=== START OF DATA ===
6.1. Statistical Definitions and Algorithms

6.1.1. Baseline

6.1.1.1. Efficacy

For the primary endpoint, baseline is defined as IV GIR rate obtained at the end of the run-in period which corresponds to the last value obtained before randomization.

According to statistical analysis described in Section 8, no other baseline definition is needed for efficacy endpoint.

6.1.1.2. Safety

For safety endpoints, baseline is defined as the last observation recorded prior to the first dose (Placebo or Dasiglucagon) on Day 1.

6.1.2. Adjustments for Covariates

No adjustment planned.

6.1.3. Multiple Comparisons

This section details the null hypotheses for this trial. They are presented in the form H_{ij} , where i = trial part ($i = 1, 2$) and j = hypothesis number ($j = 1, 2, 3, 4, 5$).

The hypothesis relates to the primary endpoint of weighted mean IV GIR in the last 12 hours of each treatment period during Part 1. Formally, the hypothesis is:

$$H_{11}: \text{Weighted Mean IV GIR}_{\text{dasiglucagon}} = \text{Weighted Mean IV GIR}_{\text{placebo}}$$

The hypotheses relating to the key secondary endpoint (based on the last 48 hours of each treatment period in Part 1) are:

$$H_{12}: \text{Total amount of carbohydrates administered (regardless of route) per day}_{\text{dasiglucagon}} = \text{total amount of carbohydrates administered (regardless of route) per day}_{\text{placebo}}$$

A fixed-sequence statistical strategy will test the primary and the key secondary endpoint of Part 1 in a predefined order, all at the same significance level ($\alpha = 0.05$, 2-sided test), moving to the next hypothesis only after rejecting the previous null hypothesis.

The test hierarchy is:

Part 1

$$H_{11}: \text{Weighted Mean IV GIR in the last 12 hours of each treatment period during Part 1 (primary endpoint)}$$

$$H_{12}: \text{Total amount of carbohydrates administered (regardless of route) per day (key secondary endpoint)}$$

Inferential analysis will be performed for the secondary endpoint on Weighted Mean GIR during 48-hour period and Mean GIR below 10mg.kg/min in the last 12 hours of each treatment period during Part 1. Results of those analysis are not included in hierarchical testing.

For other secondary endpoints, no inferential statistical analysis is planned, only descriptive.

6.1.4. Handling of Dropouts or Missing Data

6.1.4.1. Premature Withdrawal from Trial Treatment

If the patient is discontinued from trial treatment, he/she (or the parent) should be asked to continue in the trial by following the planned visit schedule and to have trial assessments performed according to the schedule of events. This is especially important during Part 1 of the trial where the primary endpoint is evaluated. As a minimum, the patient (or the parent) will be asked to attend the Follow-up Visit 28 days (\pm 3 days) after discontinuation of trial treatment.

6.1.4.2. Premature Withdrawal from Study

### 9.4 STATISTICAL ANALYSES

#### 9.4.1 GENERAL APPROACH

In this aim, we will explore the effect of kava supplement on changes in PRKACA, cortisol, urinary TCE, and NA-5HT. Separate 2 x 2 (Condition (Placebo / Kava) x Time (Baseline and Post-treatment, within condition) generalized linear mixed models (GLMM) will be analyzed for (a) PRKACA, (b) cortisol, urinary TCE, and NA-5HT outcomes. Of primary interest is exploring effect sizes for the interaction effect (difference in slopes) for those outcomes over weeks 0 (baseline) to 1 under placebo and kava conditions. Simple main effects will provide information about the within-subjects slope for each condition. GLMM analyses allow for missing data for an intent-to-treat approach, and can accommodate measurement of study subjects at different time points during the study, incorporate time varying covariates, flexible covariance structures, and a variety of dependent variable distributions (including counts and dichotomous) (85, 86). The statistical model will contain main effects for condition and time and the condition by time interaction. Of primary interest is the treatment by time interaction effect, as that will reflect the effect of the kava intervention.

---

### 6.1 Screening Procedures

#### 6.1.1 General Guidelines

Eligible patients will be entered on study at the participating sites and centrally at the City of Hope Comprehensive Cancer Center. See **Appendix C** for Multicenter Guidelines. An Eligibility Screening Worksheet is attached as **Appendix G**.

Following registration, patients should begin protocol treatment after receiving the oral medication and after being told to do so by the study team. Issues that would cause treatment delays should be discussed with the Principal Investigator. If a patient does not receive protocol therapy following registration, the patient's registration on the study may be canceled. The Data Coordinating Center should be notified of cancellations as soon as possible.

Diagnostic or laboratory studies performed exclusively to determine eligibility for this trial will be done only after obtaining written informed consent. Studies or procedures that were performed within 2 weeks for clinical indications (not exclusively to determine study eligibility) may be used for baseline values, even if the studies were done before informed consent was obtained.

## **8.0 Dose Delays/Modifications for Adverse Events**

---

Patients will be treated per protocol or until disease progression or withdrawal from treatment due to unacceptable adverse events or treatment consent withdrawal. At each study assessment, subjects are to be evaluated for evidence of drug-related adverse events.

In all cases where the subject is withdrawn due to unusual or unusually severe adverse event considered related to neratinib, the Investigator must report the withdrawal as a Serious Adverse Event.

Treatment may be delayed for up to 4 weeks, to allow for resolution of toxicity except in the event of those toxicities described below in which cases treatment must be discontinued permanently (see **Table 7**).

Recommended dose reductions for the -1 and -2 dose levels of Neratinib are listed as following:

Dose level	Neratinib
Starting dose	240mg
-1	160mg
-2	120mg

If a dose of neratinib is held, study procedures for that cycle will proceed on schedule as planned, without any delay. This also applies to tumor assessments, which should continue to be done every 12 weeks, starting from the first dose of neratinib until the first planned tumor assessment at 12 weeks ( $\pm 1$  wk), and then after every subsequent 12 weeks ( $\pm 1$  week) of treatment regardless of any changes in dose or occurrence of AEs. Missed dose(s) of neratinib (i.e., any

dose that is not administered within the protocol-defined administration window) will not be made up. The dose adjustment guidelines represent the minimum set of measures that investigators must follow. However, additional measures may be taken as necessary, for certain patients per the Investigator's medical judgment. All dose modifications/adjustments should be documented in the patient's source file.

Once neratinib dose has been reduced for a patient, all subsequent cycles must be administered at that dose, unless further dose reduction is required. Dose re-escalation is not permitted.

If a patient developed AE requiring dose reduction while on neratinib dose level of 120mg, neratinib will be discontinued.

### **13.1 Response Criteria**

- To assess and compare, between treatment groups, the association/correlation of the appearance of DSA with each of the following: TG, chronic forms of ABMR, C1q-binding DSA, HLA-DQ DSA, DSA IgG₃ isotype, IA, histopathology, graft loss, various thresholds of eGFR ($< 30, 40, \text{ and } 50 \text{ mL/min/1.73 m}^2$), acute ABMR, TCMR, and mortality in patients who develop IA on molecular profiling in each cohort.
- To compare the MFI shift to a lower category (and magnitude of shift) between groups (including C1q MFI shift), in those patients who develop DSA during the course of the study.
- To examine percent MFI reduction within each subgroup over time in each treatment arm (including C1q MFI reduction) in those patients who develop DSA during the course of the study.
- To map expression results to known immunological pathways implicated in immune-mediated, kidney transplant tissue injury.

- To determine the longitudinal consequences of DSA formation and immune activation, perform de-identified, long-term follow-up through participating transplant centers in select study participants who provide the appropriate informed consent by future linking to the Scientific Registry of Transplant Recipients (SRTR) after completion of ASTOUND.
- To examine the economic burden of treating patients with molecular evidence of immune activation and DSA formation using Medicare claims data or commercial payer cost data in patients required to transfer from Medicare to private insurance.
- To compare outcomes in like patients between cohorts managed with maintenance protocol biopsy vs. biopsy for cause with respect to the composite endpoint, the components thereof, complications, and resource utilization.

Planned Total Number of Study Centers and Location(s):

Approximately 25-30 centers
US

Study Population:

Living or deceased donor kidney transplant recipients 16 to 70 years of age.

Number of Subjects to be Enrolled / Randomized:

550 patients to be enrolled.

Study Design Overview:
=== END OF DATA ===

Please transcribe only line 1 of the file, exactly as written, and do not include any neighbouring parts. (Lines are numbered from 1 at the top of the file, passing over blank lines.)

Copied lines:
6.1. Statistical Definitions and Algorithms